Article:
Conditions alter a creature’s capabilities in a sort of way and may arise as a result of a spell, a category feature, a monster’s Attack, or other effects. Most Conditions, like blinded, are impairments, but a few, like invisible, are often advantageous.
A condition lasts either until it’s countered (the prone condition is countered by standing up, for example) or for a duration specified by the effect that imposed the condition. If multiple Effects impose a similar condition on a creature, each instance of the condition has its own Duration, but the condition’s Effects don’t decline. A creature either features a condition or doesn’t.
- Casting Time: 1 action
- Range: 60 feet
- Components: V, S
- Duration: Instantaneous
The following definitions specify what happens to a creature while it’s subjected to a condition.
- A blinded creature can’t see and automatically fails any ability to make sure it requires sight. Attack rolls against the creature have a plus, and therefore the creature’s attack rolls have a drawback.
- A charmed creature can’t attack the charmer or target the charmer with harmful abilities or magical effects. The charmer has a plus in any ability check to interact socially with the creature.
- A deafened creature can’t hear and automatically fails any ability to make sure it requires a hearing.
- Some special abilities and environmental hazards, like starvation and therefore the long-term effects of freezing or scorching temperatures, can cause a special condition called exhaustion. Exhaustion is measured in six levels. an impact can provide a creature with one or more levels of exhaustion, as laid out in the effect’s description.
More likely though, the DM is being strange. Maybe they think your character is overpowered? Maybe they’re targeting your worst saving throws on purpose? I’m not really sure, but it seems like they’re being unreasonable. Constant use of those abilities isn’t fun, generally doesn’t even feel realistic, and doesn’t make much sense if enemies are always targeting you specifically.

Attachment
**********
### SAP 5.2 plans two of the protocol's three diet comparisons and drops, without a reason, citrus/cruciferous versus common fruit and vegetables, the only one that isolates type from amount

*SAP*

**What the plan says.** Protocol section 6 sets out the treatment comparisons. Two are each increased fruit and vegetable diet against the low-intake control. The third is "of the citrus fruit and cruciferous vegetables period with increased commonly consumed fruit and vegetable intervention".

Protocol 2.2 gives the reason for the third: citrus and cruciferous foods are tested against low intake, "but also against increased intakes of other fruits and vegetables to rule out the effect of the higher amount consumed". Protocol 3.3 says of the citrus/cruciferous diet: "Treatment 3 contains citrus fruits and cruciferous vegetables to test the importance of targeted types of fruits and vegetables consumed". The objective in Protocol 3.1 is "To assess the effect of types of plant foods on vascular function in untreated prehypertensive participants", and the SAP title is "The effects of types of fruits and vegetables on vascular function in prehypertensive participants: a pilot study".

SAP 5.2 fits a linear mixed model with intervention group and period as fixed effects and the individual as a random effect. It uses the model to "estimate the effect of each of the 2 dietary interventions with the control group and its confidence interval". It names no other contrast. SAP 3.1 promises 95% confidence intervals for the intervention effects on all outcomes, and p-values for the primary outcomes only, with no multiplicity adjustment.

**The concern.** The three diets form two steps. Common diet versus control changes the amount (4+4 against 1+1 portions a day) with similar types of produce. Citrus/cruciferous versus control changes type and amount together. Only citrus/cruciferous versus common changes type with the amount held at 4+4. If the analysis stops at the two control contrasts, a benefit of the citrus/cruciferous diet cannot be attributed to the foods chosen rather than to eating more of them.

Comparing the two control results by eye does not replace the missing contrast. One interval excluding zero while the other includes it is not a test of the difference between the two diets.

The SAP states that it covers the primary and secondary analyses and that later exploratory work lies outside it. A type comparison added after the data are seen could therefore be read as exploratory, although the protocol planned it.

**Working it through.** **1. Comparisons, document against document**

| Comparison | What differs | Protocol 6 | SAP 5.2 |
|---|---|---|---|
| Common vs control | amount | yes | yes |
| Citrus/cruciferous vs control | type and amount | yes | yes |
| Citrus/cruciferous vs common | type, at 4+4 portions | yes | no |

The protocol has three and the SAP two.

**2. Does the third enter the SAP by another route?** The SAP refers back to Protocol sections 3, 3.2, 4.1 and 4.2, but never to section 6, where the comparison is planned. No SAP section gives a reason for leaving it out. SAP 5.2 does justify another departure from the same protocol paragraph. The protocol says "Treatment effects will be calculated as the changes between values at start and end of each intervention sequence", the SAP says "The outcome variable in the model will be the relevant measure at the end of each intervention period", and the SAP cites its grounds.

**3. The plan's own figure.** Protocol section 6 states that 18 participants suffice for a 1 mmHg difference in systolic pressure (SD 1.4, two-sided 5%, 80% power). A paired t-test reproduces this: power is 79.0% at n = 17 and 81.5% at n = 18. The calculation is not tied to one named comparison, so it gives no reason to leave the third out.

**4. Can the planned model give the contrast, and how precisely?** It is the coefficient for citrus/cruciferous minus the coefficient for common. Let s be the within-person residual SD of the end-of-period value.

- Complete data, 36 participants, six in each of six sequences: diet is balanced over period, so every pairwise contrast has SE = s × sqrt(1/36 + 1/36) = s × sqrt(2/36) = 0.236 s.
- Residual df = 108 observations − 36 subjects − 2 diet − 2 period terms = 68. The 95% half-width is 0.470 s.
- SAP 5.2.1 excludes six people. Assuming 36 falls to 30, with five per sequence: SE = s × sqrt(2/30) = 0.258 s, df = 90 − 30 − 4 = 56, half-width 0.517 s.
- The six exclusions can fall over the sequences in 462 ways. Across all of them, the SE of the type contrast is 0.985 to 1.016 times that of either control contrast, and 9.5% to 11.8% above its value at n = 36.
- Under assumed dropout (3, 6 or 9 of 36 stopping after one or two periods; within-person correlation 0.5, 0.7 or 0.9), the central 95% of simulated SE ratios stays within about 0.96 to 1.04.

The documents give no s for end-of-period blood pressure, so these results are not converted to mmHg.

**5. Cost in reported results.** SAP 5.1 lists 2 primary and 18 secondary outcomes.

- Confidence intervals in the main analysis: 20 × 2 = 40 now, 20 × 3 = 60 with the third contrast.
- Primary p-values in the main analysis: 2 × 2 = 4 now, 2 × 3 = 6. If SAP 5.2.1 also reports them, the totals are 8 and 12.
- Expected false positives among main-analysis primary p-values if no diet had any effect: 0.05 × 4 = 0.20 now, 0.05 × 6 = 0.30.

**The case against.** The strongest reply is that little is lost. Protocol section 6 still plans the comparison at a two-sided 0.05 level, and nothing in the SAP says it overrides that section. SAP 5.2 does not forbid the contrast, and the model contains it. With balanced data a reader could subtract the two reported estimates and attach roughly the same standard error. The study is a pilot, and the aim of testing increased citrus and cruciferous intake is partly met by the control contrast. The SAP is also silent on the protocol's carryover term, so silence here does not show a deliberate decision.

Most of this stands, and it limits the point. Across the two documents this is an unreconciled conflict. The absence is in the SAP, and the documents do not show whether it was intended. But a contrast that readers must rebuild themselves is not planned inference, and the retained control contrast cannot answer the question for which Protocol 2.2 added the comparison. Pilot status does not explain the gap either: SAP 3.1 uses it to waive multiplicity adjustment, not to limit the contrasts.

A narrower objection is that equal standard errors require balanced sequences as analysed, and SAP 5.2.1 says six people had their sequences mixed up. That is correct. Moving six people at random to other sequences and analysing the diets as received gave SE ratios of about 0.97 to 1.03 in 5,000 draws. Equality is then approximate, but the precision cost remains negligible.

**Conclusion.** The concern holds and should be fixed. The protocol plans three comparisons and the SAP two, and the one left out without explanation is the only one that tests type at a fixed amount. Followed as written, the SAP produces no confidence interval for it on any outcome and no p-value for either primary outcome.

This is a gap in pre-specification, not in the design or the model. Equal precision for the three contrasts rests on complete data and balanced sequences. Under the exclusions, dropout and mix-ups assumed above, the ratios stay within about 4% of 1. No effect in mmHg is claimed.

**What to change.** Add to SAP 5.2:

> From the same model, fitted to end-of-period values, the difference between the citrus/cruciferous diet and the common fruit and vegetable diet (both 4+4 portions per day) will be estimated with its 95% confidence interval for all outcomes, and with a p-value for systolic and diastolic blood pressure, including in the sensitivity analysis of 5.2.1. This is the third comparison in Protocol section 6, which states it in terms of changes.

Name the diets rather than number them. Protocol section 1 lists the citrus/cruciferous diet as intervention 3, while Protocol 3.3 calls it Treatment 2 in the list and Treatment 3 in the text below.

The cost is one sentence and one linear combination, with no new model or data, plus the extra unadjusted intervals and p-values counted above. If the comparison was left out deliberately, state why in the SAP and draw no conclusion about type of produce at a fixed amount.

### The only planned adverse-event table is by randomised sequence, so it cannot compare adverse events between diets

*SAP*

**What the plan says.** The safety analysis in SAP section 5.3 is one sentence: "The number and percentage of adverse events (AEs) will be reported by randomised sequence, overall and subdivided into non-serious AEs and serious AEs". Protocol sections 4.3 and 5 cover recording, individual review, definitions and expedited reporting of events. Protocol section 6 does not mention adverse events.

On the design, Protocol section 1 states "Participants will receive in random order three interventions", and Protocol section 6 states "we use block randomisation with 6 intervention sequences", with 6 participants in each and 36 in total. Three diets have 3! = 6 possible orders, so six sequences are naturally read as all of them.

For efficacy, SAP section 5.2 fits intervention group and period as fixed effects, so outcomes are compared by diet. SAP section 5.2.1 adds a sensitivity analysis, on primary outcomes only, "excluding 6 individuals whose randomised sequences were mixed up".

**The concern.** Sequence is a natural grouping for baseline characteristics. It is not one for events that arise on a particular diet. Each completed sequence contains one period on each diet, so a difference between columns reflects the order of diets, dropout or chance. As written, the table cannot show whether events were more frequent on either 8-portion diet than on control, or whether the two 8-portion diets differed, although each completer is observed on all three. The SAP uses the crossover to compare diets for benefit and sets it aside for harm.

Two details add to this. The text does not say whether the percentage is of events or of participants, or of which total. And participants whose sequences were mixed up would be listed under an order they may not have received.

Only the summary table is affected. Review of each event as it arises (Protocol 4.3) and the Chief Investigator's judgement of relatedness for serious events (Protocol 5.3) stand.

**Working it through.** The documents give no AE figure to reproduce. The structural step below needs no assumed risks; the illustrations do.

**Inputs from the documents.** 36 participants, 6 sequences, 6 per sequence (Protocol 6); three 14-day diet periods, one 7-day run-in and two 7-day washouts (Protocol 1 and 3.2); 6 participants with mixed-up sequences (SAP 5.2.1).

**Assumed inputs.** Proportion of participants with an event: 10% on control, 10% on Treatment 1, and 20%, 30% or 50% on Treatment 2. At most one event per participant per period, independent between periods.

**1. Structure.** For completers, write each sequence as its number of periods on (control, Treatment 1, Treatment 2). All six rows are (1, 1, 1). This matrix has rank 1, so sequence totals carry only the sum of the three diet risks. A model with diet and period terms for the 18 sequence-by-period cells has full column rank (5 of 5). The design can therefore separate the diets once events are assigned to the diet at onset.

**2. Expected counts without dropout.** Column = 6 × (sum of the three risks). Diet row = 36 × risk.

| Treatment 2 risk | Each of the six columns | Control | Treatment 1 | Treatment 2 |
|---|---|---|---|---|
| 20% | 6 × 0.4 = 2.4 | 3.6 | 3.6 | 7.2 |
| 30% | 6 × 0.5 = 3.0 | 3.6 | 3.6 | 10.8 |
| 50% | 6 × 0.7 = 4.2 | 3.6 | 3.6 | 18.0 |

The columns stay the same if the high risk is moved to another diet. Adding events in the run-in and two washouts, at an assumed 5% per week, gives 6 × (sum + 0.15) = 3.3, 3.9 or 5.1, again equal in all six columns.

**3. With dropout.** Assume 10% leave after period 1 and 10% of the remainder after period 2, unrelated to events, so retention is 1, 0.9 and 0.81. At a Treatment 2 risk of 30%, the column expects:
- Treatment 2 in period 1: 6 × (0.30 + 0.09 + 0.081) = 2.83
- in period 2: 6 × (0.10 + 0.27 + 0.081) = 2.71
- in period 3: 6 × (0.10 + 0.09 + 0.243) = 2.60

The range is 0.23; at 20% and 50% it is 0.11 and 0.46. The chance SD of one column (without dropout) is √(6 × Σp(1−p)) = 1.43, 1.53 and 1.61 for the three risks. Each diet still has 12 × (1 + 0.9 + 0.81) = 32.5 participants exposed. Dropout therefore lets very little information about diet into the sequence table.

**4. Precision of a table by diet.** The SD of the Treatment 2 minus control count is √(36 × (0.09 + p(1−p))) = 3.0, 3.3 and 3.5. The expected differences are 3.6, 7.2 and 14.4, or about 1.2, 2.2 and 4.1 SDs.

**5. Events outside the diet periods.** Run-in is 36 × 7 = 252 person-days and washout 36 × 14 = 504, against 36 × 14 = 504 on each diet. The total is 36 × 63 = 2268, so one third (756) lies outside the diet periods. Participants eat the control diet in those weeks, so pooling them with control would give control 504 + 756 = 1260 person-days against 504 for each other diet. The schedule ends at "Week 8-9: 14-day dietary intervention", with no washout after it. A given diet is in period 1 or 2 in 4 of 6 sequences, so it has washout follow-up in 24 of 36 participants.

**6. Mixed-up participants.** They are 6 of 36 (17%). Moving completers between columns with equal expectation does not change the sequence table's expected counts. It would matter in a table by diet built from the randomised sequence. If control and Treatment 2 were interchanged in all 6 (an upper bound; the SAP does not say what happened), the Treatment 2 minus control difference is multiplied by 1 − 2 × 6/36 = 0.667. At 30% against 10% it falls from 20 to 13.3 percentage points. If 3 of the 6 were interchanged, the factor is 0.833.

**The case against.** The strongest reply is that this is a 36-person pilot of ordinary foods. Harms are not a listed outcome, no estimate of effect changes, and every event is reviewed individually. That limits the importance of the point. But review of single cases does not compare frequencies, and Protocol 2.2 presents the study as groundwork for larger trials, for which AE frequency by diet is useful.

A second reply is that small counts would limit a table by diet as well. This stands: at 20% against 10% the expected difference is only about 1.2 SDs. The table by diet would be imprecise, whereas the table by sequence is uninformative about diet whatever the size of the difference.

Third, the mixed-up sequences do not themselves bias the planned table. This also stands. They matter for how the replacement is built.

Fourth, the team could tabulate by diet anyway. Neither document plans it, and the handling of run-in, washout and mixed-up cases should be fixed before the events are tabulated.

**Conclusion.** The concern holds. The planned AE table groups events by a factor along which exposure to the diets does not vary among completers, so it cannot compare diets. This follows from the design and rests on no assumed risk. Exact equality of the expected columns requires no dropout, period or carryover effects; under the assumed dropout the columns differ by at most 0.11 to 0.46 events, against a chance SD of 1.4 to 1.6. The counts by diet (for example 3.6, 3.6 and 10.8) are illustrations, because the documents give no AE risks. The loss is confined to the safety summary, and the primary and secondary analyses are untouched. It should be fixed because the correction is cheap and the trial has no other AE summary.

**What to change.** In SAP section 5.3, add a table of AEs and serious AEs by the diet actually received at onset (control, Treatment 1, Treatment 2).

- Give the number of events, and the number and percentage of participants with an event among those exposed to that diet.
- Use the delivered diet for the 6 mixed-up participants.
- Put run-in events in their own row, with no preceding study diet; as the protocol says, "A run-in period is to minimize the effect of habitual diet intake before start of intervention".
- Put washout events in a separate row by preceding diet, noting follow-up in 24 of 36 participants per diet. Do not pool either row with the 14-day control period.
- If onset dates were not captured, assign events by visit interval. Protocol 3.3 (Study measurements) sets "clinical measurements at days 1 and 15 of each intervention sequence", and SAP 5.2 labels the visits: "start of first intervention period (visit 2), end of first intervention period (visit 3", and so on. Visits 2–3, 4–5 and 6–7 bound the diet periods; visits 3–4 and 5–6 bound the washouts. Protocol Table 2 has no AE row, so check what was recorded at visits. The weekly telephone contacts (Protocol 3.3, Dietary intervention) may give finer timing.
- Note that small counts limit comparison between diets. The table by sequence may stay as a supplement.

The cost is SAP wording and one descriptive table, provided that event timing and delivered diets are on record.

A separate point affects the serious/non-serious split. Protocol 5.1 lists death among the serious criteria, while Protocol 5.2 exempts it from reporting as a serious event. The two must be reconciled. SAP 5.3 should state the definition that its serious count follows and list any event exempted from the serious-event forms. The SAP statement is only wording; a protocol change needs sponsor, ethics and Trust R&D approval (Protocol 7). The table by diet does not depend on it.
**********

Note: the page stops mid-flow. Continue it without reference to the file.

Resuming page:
Note that this spell is so good if you’ve got a spellcaster within the party they must catch on, in order that they can protect you although your class can’t catch on. It is also not too tough to argue why they must use a spell slot to stop a PC from being completely taken out of a fight since that’s bad news for everybody.
- A stunned creature is incapacitated (see the condition), can’t move, and may speak only falteringly.
- The creature automatically fails Strength and Dexterity saving throws.
- Attack rolls against the creature have a plus.
A humanoid that you simply can see within range is constrained by an invisible force. The target must succeed on a Strength saving throw to interrupt through or be paralyzed for the duration. At the top of every one of its turns, the target can make a Constitution saving throw. On successful, the spell ends on the target.
At Higher Levels. once you cast this spell using a spell slot of 3rd level or higher, you’ll target one additional humanoid for every slot level above 2nd. The humanoids must be within 30 feet of every other once you target them.